The following is based on a true story my mother has told countless children over the years as she taught them about our Heavenly Father who loves and forgives us of our sins.
My mother came from a large family of eight children. They'd lost their Iowa farm during the depression and after a brief stay on the poor farm, my grandfather moved his family into a tiny run-down house (with no electricity or indoor plumbing) on the edge of a very small town in central Iowa. Although my grandfather was a very hard worker, times were tough and what little money he earned was often spent on alcholol. Life was hard to say the least.
One day, when my mother was eight years old, she and her six year old sister were busily digging up potatoes in the large garden which was an important source of food for the family. Afterward, they were elated to see my grandfather pull a quarter out of his pocket. Twenty-five cents! Why they could go uptown and each get a bottle of pop and a candy bar or ice cream plus there would be a nickel left over. Imagine their disappointment when their dad handed my mother the quarter and told the girls they could each have a nickel.
My mother put the quarter in a little coin purse and they headed uptown. On the way to the cafe/store however, they began to complain to one another. Instead of being grateful for the unexpected cash gift, they began to "murmer and complain". Somehow this story has a familiar ring to it.
They had worked very, very hard. They hadn't been treated fairly at all! They were entitled to something more and they weren't going to stand for it!
When they arrived at the cafe, my mom bought a bottle of pop and a candy bar. Her little sister bought a bottle of pop and an ice cream cone. After enjoying their treat, they formed a plan on their way home. Hopefully their dad would not ask for the change. Sometimes he didn't. However, if he did, they decided to pretend they had lost the money.
After supper that night, my grandmother mentioned they were out of bread. My grandfather pulled a dollar out of his wallet and stopped.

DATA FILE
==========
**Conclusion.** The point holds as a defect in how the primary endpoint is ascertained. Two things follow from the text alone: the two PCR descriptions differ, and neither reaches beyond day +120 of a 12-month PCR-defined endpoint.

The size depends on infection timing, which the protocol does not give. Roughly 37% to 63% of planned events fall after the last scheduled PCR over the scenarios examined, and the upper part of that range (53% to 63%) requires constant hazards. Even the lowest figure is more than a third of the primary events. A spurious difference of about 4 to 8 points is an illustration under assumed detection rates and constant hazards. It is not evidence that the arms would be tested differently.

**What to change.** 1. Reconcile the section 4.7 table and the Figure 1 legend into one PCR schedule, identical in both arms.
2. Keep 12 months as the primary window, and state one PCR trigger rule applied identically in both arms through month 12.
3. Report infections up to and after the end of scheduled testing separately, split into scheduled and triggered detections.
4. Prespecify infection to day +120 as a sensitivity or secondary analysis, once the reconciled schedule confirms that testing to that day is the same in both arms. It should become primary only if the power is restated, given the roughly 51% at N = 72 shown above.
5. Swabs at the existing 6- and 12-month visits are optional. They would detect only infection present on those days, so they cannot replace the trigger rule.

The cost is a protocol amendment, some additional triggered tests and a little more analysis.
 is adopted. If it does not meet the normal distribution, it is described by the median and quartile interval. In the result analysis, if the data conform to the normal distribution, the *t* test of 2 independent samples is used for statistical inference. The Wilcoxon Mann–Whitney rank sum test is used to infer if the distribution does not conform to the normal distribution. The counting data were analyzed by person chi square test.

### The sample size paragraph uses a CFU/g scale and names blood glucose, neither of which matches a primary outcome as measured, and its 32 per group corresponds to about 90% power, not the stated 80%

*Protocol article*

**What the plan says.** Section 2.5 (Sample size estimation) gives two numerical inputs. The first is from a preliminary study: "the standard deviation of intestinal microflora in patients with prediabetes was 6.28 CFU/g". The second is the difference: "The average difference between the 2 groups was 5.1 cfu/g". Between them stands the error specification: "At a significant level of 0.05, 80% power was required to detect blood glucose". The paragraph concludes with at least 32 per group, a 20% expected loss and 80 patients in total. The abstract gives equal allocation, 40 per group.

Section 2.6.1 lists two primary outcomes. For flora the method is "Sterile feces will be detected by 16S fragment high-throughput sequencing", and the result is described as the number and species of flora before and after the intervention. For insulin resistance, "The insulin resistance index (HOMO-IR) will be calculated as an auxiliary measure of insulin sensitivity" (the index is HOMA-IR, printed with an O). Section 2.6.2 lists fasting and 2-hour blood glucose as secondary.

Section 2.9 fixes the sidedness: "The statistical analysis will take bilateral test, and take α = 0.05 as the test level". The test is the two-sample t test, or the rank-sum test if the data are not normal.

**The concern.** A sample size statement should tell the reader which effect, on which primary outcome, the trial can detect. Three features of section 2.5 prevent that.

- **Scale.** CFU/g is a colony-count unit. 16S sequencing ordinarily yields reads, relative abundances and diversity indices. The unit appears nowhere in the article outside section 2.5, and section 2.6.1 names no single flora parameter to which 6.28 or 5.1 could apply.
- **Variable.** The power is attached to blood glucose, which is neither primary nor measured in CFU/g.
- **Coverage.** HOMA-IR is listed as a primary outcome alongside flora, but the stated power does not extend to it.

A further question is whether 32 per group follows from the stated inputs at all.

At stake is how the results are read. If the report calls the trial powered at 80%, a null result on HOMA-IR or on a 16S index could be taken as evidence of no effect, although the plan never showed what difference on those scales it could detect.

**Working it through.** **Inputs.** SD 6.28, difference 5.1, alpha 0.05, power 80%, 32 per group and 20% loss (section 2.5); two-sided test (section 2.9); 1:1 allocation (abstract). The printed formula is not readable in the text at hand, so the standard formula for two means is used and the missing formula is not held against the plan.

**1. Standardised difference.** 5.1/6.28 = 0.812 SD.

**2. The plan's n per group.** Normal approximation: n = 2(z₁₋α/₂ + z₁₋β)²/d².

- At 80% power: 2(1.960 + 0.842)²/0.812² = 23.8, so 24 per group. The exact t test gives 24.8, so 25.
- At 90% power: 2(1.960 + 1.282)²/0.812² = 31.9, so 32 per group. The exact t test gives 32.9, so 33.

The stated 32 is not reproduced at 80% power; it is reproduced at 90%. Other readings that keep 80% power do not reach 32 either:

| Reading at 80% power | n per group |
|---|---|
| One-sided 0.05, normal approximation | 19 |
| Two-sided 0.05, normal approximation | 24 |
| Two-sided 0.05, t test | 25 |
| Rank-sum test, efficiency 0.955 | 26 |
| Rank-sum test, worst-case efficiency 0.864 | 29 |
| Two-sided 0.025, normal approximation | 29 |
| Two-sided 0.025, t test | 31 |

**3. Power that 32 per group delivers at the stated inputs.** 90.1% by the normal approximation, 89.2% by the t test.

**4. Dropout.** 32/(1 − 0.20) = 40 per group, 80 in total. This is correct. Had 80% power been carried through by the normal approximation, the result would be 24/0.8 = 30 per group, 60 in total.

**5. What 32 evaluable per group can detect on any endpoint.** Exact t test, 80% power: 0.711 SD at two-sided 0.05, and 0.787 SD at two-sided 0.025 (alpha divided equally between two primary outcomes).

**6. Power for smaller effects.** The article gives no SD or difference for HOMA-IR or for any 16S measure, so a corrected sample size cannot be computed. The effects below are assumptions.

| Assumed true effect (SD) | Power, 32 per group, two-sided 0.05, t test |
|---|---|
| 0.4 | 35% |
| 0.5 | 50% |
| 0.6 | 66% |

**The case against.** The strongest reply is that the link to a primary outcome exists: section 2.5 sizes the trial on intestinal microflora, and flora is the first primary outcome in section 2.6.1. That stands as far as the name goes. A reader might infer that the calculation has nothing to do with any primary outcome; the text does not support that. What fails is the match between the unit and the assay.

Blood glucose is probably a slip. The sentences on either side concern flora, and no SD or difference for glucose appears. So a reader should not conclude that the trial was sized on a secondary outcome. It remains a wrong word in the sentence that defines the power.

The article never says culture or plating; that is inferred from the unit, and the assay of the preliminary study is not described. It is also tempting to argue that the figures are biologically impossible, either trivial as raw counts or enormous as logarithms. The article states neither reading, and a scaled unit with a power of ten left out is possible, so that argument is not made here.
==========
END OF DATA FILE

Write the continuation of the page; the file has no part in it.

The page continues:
"I gave the girls a quarter today and told them they could each have a nickel. Get the change from them. That's enough for a loaf of bread."
My mother got the coin purse and tried not to watch my grandmother open it.
"Why, there's only a nickel in here. Where's the other dime."
My mother tried to act very surprised. "It must have got lost..."
Later that evening, my grandmother carefully examined the purse. The next morning she confronted my mother.
"I can't imagine how you could have lost the money. There are no holes in the purse. The clasp is secure."
My mom felt miserable as she shook her head and maintained that the money must have been lost.
My grandmother said nothing more at the time. Later that day, her older sister came bounding into the kitchen with some news which shed light on everything. Her best friend had been in the cafe the day before and had seen everything. Oh no.
Since my mom was the oldest, she was the one who had to confess to the crime.
My mom releuctantly headed into the living room where her father was reading the paper.
Her eyes filled with tears as her voice trembled. "Daddy, I'm sorry."
Her father put down the paper and looked at his little daughter. "For what?" With a sob, the whole story came out. How angry her father would be!
Her father suddenly swept her up into his lap and wrapped his arms around his little girl. He'd seen her tears and heard the sorrow in her voice. He held her tightly in his arms.
"I forgive you."